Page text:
THIS ARTICLE WAS FEATURED IN ISSUE 2 WHICH YOU CAN READ HERE
Your husband/partner has morphed into a hairy behemoth with an inability to find the laundry basket, you’re single and wondering if you’ll ever find (or even want) someone to spend your life with, you’re not falling pregnant’ because it isn’t as easy as your high school teachers insinuated, you’ve realised you’ll never afford to buy a house. Like ever, and, suddenly, the stakes are higher’.
If you’re looking for a helpful guide on how to cope with life in the 30s, then this program… might not be of use but it will definitely give you some insight, especially from the perspective of ‘four real, diverse women in Sydney’ who are about to enter that era of life. Welcome to the web series Thirty.
Thirty is a miniseries that, as mentioned above, follows the story of four thirty-something women from various walks of life as they ‘navigate the peaks and pitfalls of love, work, family, sex and friendship’ of their (and our) current day and age. The four women in this particular story are: Dalia, an ‘ex-SAHM Warm with a surprisingly grubby sense of humour’ played by Tricia-Lyn Morosin (who also wrote the screenplay); Anna, a ‘bad ass journo & cynical, but has a soft heart’ played by Prudence Holloway; Charlie, a ‘lawyer. Type-A. Perfection in a power suit’ played by Alison McGirr; and Bianca, an ‘intelligent, goofy school teacher. Anal-retentive & chronically single’ played by Sarah de Possesse (who also is the co-producer). Completing the line-up of the fabulous all-women team of creative geniuses are those behind the scenes – proudly queer and passionate director Leah Pellinkhof and equally enthusiastic producer Madeline Beukers.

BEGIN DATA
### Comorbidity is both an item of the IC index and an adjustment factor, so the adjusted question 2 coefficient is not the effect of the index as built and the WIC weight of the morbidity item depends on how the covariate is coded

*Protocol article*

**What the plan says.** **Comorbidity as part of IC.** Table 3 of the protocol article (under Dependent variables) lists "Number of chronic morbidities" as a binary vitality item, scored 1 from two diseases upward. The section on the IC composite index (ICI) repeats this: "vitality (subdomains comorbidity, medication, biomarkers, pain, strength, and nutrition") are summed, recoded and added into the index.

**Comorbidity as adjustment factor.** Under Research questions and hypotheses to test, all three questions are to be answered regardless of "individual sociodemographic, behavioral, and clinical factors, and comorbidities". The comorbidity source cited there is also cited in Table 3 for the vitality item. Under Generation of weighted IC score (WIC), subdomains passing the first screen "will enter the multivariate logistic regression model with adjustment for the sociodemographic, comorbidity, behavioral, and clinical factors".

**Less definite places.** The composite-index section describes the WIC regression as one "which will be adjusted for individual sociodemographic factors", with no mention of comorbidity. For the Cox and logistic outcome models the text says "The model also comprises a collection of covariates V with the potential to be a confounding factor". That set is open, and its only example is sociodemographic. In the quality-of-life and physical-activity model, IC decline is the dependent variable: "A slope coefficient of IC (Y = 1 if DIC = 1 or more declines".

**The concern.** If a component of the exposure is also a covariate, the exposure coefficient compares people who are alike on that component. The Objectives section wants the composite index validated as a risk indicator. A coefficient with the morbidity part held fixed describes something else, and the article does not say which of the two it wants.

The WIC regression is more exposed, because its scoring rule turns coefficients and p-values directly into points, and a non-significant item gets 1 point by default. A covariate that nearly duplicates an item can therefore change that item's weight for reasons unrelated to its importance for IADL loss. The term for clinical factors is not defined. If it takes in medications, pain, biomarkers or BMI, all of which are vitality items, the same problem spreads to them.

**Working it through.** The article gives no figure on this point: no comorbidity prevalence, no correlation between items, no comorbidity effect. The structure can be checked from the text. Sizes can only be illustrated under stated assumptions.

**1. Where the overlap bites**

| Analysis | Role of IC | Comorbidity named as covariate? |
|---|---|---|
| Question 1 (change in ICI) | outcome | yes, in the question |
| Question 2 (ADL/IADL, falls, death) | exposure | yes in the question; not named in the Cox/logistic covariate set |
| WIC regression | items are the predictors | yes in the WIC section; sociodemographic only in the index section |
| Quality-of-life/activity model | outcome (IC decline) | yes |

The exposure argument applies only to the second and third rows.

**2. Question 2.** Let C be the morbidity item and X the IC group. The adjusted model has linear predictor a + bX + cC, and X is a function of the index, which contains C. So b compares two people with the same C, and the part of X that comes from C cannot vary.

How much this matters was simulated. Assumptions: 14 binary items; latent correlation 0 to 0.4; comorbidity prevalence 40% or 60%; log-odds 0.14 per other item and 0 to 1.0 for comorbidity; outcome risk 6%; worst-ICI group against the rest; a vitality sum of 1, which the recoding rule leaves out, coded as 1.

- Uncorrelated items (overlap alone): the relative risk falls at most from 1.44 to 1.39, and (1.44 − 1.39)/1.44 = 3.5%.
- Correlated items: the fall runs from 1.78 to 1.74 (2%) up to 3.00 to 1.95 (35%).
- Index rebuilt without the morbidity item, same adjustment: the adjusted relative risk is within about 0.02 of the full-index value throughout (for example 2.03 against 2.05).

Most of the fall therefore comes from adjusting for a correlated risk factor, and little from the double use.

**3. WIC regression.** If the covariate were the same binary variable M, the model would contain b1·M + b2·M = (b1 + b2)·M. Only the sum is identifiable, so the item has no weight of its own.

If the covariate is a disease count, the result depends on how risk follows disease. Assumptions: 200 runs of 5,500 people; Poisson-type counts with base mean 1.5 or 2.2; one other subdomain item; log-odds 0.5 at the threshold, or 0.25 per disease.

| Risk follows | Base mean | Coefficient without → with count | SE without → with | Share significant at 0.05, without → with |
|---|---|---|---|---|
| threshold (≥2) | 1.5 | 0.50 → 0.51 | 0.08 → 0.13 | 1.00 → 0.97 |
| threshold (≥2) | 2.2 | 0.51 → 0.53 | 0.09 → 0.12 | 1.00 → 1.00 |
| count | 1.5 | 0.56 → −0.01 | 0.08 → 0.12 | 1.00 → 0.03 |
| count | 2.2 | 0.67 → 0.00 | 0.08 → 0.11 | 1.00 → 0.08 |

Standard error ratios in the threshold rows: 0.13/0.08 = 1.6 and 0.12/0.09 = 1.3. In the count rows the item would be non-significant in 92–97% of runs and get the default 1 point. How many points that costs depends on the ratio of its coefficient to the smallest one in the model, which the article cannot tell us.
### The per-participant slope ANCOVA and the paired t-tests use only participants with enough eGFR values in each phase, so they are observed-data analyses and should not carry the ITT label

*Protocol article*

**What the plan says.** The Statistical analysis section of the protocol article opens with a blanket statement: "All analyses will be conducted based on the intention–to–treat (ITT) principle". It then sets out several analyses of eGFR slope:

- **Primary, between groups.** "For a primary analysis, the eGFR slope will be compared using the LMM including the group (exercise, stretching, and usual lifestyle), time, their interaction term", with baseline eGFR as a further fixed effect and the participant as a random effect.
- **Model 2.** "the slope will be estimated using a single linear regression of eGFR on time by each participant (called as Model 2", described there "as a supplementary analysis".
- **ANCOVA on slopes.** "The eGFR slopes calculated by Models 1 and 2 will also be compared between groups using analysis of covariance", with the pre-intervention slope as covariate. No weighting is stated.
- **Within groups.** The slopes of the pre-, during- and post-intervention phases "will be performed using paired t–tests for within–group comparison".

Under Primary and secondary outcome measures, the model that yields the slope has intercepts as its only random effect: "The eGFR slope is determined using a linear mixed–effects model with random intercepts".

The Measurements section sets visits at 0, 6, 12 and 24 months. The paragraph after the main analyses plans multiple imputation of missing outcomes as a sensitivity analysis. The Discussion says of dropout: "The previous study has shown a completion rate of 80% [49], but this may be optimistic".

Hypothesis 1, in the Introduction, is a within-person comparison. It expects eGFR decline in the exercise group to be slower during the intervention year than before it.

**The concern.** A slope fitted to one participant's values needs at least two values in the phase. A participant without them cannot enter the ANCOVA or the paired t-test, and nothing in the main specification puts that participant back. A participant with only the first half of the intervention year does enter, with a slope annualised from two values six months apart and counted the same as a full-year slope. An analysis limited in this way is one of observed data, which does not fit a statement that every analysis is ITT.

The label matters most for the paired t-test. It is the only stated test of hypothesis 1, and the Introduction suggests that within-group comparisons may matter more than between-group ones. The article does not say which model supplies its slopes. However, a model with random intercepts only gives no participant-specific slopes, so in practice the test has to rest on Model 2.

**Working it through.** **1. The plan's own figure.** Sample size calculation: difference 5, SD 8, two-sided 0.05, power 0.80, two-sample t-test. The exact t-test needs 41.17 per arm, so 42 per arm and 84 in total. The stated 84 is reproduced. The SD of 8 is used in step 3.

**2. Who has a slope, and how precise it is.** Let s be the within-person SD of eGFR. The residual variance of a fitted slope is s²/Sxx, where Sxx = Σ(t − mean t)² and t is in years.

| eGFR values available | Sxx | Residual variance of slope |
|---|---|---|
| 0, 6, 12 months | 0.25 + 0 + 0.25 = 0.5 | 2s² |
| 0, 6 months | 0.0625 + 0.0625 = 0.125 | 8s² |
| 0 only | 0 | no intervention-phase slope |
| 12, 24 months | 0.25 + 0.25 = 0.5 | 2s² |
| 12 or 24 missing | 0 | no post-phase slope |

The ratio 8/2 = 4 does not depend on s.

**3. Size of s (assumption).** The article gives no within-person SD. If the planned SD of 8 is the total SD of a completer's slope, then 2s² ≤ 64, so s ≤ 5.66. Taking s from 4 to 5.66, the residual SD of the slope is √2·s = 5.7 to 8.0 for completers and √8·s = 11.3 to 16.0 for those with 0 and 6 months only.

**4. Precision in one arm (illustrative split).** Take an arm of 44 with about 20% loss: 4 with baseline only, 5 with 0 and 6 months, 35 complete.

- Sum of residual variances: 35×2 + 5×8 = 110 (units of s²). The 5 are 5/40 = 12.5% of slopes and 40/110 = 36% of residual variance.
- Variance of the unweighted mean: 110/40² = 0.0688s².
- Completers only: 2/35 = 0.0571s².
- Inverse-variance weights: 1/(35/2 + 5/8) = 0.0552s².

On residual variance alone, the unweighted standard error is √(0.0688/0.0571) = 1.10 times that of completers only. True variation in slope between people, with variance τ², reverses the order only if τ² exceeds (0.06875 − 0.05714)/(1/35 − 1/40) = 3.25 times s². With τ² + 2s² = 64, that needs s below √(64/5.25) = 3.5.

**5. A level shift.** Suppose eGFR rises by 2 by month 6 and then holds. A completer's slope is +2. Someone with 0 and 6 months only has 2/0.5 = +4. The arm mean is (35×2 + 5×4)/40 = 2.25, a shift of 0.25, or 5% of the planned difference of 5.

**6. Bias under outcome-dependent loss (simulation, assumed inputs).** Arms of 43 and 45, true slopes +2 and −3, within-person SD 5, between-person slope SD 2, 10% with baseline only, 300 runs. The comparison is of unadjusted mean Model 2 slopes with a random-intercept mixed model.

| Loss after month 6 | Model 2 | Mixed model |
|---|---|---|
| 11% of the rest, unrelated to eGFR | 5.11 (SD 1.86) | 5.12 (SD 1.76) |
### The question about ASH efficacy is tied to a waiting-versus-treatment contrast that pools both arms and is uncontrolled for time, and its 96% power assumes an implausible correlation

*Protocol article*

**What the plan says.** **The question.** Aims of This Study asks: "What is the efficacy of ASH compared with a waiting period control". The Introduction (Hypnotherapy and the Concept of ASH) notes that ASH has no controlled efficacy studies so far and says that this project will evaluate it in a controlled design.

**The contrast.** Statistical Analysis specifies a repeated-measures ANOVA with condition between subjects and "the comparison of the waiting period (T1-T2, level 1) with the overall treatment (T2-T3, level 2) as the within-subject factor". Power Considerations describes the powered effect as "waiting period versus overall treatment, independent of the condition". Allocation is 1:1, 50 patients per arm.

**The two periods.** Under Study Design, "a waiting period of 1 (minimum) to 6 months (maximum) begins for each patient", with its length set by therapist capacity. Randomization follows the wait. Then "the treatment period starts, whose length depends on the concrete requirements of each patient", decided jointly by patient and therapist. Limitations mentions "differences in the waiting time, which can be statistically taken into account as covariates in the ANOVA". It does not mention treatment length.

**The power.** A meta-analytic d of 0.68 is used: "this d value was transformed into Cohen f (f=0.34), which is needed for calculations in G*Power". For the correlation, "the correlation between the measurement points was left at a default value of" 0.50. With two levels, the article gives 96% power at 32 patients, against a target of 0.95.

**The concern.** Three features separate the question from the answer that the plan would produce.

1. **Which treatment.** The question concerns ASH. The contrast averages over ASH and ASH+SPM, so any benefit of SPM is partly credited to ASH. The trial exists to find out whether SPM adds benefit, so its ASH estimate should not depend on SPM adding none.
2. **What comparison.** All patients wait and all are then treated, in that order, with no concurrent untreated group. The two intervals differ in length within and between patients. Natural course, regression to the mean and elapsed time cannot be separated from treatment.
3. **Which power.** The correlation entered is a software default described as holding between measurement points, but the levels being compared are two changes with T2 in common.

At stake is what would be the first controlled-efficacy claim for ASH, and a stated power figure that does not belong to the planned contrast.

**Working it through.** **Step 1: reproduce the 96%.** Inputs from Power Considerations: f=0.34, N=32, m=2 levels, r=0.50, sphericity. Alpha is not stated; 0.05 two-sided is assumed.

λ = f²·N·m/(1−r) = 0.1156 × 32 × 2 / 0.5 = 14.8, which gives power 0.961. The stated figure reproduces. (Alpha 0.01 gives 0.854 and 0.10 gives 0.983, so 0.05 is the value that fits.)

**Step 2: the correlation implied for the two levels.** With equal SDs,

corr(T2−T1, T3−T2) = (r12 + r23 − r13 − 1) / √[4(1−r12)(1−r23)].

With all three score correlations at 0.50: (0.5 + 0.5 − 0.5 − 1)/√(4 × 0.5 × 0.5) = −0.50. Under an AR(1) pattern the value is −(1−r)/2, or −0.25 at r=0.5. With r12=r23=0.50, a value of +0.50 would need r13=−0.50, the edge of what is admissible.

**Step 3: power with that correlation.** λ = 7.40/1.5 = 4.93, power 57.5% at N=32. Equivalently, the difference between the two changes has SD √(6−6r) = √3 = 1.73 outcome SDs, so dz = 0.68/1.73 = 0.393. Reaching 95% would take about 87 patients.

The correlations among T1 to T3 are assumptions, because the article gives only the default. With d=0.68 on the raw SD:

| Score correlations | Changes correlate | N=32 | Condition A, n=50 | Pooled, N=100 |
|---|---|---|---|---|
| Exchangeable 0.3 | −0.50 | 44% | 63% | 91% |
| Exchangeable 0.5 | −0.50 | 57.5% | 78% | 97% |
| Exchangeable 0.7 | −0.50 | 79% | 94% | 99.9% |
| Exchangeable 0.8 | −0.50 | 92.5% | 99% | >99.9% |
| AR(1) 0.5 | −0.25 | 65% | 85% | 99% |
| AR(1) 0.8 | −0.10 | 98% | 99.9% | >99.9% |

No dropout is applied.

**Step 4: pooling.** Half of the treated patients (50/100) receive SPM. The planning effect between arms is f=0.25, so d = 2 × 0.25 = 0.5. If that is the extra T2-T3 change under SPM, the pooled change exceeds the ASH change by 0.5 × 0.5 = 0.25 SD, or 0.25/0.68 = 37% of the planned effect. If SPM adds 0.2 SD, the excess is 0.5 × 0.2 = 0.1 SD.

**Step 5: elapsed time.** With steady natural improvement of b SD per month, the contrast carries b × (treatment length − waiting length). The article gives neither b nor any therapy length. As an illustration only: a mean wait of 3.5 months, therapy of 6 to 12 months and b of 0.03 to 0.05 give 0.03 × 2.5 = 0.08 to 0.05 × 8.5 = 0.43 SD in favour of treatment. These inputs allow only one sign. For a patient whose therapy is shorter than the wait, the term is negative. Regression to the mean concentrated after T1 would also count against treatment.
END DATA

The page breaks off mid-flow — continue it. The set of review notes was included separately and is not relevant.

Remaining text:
For these creative women, they aim to make the series a lens that gives a very real representation of the issues that all thirty-something women (regardless of background) face both in the arts industry and in normal society – this aim driven by their own life experiences (making this series semi-autobiographical to some degree) and their ideal for women to be better represented on-screen.